Saturday, June 6, 2015

ADSS 1.45 Howard Carrol, NCWC to Cicognani: US Gov't informed of Papal peace proposal

ADSS 1.45 Howard Carroll, Under-Secretary of the National Catholic Welfare Council to Amleto Cicognani, Apostolic Delegate USA.

Reference: Attached to report number 366/39 (AES 4632/39)

Location and date: Washington DC, 16.05.1939

Summary statement: Under-Secretary of State, Sumner Welles has been informed of the Pope’s peace initiative.

Language: English

Text:

By appointment, I met Mr Sumner-Welles, Under-Secretary of State of the United States government, on May 16, 1939, at 12.45pm, in his office, and communicated to him the here enclosed Memorandum (message) given me for him by his Excellency, the Apostolic Delegate.  Mr Sumner-Welles asked that I convey to his Excellency the expression of his deep gratitude for his kindness.

Mr Welles then enquired whether the Secretary of State of His Holiness had intimated specifically what had been the reactions of the individual Governments to the question regarding the calling of a conference of nations.  I replied that in the message I had been asked to deliver there was no mention of the reaction of the Governments separately.

Mr Welles states that the latest information in the United States Government has is of the effect that France and Poland, while highly appreciative of the good offices of the Holy Father on behalf of peace, are fearful that a conference at this time would lead to their being required to make concessions: that the attitude of Germany towards the Holy Father’s efforts is antagonistic: that England is non-committal and that Italy’s reaction is unknown.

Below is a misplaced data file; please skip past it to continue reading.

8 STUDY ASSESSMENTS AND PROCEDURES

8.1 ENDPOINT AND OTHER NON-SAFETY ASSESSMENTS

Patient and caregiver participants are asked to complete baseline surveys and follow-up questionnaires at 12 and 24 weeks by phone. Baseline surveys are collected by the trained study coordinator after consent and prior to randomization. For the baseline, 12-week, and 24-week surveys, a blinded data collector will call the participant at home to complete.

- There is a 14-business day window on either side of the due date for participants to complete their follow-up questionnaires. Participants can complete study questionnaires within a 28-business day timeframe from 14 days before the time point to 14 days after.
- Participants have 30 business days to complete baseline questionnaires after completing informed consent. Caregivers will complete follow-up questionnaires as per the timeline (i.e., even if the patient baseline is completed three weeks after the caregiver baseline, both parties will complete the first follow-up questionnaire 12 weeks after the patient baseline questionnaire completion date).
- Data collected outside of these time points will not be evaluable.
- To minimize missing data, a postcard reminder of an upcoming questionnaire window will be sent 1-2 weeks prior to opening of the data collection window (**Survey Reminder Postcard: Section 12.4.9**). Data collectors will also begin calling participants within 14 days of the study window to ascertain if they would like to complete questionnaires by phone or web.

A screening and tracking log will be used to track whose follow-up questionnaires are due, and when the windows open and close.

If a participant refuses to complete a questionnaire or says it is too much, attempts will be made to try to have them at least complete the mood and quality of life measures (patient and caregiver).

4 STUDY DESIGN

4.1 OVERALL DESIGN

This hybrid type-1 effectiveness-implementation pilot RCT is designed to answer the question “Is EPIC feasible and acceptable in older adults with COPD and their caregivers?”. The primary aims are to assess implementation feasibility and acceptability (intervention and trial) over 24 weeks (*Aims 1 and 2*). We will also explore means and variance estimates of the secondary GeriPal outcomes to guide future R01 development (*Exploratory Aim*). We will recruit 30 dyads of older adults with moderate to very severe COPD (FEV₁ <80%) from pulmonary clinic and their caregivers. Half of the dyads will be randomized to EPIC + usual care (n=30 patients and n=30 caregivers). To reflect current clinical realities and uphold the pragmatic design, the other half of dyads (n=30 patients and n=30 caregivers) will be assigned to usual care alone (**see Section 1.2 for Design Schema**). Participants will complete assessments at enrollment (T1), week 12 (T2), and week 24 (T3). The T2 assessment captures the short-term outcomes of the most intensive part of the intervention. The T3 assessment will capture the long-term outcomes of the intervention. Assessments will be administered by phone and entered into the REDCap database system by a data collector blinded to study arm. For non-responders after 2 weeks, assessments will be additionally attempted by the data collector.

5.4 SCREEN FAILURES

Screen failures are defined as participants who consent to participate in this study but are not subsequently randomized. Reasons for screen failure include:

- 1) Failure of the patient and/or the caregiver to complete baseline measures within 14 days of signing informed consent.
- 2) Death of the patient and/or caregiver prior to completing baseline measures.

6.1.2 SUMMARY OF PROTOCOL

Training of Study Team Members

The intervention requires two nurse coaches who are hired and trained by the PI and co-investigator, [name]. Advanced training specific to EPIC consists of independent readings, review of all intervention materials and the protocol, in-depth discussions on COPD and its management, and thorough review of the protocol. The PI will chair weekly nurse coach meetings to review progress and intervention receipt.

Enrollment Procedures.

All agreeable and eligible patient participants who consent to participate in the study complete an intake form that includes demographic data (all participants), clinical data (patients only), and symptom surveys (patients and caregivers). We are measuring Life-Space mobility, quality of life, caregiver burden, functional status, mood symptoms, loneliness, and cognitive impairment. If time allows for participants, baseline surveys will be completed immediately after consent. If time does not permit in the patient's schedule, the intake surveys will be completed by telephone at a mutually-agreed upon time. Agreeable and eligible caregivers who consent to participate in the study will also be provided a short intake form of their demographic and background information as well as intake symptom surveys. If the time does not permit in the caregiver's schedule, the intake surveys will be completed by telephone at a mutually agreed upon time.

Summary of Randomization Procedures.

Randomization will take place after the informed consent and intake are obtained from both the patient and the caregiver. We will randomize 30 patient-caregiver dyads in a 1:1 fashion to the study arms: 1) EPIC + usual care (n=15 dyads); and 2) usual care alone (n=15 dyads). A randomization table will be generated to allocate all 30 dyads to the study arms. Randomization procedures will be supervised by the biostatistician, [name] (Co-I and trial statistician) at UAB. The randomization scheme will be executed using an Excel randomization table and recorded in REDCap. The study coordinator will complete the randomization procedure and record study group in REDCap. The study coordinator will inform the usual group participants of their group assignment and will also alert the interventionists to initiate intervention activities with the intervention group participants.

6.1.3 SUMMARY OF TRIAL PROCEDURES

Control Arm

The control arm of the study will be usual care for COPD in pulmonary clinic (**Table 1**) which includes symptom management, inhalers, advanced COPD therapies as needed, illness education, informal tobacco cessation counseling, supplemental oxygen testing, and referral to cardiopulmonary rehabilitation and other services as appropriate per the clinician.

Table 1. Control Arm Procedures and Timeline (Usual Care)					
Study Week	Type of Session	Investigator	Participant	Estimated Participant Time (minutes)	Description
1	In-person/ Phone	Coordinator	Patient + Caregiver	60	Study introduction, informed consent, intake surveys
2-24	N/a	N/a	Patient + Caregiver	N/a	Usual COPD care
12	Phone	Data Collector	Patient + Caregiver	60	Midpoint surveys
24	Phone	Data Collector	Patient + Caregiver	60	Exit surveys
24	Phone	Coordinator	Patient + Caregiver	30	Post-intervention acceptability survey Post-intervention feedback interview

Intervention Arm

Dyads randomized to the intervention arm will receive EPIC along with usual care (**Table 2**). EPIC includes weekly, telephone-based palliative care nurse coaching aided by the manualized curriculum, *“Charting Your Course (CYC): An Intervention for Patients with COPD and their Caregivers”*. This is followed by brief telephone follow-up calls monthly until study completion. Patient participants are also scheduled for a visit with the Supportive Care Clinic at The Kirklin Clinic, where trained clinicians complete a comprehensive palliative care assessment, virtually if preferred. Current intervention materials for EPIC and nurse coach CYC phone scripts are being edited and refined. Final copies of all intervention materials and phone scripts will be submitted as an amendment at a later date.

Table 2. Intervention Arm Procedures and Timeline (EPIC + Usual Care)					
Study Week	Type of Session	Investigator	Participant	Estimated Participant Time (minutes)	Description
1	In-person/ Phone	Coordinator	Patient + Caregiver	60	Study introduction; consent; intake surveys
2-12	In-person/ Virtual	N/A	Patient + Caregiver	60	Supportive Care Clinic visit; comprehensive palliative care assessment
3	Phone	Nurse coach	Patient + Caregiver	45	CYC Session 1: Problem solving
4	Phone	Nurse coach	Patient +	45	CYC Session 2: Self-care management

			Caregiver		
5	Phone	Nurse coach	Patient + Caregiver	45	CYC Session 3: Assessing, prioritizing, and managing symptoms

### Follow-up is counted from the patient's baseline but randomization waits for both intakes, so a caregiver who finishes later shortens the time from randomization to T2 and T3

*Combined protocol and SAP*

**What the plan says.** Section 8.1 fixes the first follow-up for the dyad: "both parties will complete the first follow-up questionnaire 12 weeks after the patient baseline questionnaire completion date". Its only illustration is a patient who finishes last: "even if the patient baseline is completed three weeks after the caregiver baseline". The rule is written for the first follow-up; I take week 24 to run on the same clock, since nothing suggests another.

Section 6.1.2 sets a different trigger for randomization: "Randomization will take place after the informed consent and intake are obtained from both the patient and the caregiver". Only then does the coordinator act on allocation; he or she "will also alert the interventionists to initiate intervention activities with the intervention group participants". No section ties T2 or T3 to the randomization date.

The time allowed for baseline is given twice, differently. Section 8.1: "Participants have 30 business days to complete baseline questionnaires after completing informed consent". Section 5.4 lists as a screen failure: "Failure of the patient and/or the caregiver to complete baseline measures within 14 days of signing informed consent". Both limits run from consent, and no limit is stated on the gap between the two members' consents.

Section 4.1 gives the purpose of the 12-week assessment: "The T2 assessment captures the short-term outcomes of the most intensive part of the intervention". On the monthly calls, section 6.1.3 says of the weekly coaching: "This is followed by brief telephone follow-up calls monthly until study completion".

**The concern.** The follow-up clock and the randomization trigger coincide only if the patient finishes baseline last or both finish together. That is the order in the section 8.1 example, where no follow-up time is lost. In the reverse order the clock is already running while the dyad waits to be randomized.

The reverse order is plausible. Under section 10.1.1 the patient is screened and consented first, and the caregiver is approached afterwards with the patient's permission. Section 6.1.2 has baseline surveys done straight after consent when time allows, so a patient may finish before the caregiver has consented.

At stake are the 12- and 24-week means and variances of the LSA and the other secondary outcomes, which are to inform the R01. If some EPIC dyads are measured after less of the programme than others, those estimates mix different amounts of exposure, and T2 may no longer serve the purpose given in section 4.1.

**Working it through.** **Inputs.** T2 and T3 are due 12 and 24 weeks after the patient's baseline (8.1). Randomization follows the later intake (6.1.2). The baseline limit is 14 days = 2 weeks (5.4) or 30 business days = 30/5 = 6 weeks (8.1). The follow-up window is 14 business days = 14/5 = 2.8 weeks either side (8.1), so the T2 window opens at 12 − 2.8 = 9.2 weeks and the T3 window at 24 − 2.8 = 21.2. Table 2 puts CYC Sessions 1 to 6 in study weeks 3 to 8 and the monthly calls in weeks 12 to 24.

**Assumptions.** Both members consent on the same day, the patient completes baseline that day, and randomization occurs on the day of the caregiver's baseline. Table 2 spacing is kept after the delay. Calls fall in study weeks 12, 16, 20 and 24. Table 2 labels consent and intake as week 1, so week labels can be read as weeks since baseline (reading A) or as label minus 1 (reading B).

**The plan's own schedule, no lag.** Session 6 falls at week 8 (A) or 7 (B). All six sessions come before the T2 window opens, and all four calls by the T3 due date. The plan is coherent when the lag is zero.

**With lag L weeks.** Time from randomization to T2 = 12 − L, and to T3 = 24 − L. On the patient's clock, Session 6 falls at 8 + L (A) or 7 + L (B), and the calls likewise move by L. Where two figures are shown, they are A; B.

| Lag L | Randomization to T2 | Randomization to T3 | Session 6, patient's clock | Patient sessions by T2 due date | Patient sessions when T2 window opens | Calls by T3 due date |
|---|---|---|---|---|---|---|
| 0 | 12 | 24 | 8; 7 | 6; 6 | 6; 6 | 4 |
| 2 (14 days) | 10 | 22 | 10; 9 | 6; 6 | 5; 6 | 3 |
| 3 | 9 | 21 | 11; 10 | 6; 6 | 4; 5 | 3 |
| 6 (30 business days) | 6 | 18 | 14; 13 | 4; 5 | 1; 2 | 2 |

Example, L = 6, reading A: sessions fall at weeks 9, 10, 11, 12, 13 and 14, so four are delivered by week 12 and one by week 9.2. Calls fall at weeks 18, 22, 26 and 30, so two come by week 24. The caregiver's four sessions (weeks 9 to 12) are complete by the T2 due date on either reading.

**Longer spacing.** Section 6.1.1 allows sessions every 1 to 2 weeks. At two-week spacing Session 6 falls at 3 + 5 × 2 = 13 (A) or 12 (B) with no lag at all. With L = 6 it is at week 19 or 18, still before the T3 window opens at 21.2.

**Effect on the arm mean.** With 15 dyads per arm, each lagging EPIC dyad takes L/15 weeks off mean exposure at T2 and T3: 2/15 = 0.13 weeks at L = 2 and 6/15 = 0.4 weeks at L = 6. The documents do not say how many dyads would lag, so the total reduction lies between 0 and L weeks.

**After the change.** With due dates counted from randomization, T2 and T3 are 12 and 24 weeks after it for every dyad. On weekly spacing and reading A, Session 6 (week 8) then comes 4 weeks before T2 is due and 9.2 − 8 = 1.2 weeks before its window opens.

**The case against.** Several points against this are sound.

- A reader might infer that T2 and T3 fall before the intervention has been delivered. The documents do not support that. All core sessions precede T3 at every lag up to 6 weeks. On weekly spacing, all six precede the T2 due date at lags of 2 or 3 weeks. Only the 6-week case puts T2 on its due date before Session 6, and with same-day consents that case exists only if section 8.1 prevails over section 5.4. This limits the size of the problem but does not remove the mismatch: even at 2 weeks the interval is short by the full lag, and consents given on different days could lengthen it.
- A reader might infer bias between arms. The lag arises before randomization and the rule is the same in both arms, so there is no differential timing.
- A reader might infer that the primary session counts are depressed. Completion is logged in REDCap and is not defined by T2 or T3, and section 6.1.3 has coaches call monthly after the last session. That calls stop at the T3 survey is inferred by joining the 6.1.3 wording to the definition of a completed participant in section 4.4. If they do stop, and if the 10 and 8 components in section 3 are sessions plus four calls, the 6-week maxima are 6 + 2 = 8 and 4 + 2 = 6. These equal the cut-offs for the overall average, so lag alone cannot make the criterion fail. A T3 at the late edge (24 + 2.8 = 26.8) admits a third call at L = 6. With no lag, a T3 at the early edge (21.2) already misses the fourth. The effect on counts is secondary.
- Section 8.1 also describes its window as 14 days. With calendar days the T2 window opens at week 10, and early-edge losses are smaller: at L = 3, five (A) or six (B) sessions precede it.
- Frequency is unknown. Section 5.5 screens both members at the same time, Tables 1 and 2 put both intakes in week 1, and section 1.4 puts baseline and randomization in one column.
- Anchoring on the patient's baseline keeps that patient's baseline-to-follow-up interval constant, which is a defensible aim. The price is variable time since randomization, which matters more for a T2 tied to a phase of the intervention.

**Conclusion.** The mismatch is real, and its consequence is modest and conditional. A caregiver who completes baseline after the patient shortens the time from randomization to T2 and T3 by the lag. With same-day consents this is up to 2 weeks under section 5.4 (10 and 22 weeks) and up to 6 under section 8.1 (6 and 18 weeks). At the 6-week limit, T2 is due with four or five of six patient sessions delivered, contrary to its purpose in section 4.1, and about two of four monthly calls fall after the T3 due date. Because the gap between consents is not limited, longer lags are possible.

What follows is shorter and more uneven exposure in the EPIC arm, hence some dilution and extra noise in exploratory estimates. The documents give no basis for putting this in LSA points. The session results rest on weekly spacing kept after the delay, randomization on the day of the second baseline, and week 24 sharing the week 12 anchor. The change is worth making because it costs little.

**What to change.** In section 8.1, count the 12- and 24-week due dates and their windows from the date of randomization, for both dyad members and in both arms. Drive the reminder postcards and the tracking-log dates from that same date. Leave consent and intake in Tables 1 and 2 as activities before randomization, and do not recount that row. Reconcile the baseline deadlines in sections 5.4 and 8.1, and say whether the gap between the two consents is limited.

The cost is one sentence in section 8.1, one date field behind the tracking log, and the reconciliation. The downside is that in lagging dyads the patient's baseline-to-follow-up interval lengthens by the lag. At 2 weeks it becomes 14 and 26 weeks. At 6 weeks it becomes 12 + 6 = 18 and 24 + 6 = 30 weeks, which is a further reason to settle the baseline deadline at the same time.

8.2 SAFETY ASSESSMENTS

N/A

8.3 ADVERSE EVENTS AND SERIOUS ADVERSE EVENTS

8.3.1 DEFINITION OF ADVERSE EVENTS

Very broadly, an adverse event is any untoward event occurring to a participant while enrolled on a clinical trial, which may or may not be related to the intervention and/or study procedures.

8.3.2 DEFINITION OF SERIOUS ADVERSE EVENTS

Mr Welles declared that regardless of the outcome of attempts to bring about a conference of nations, the efforts of the Holy Father have been of the utmost value, not only by reason of his enormous influence, but also because of the fact that this efforts were made at a moment when international tension was so grave.

Commenting on the point of the message I conveyed to him, that tension had lessened, Mr Welles observed that in some respects he agreed, but in other respects he could not concur.  He did not elaborate the remark.

Mr Welles requested me to inform his Excellency, the Apostolic Delegate, that the message would be given to the President this afternoon.  He had previously asked me to repeat the statement that in the event that a conference were deemed possible, His Holiness intended to communicate with the President of the United States.

I told Mr Welles that should he wish to discuss the matter further with the Apostolic Delegate, his Excellency would be very happy to receive him.  I also informed Mr Welles that his Excellency would be most please to have him lunch with him or visit the new Delegation, and that he would assure him there would be no publicity given to the visit.

Mr Welles expressed his deep gratitude to his Excellency, declared that nothing would please him more than such a visit, and observed that as far as publicity is concerned, he had little anxiety.





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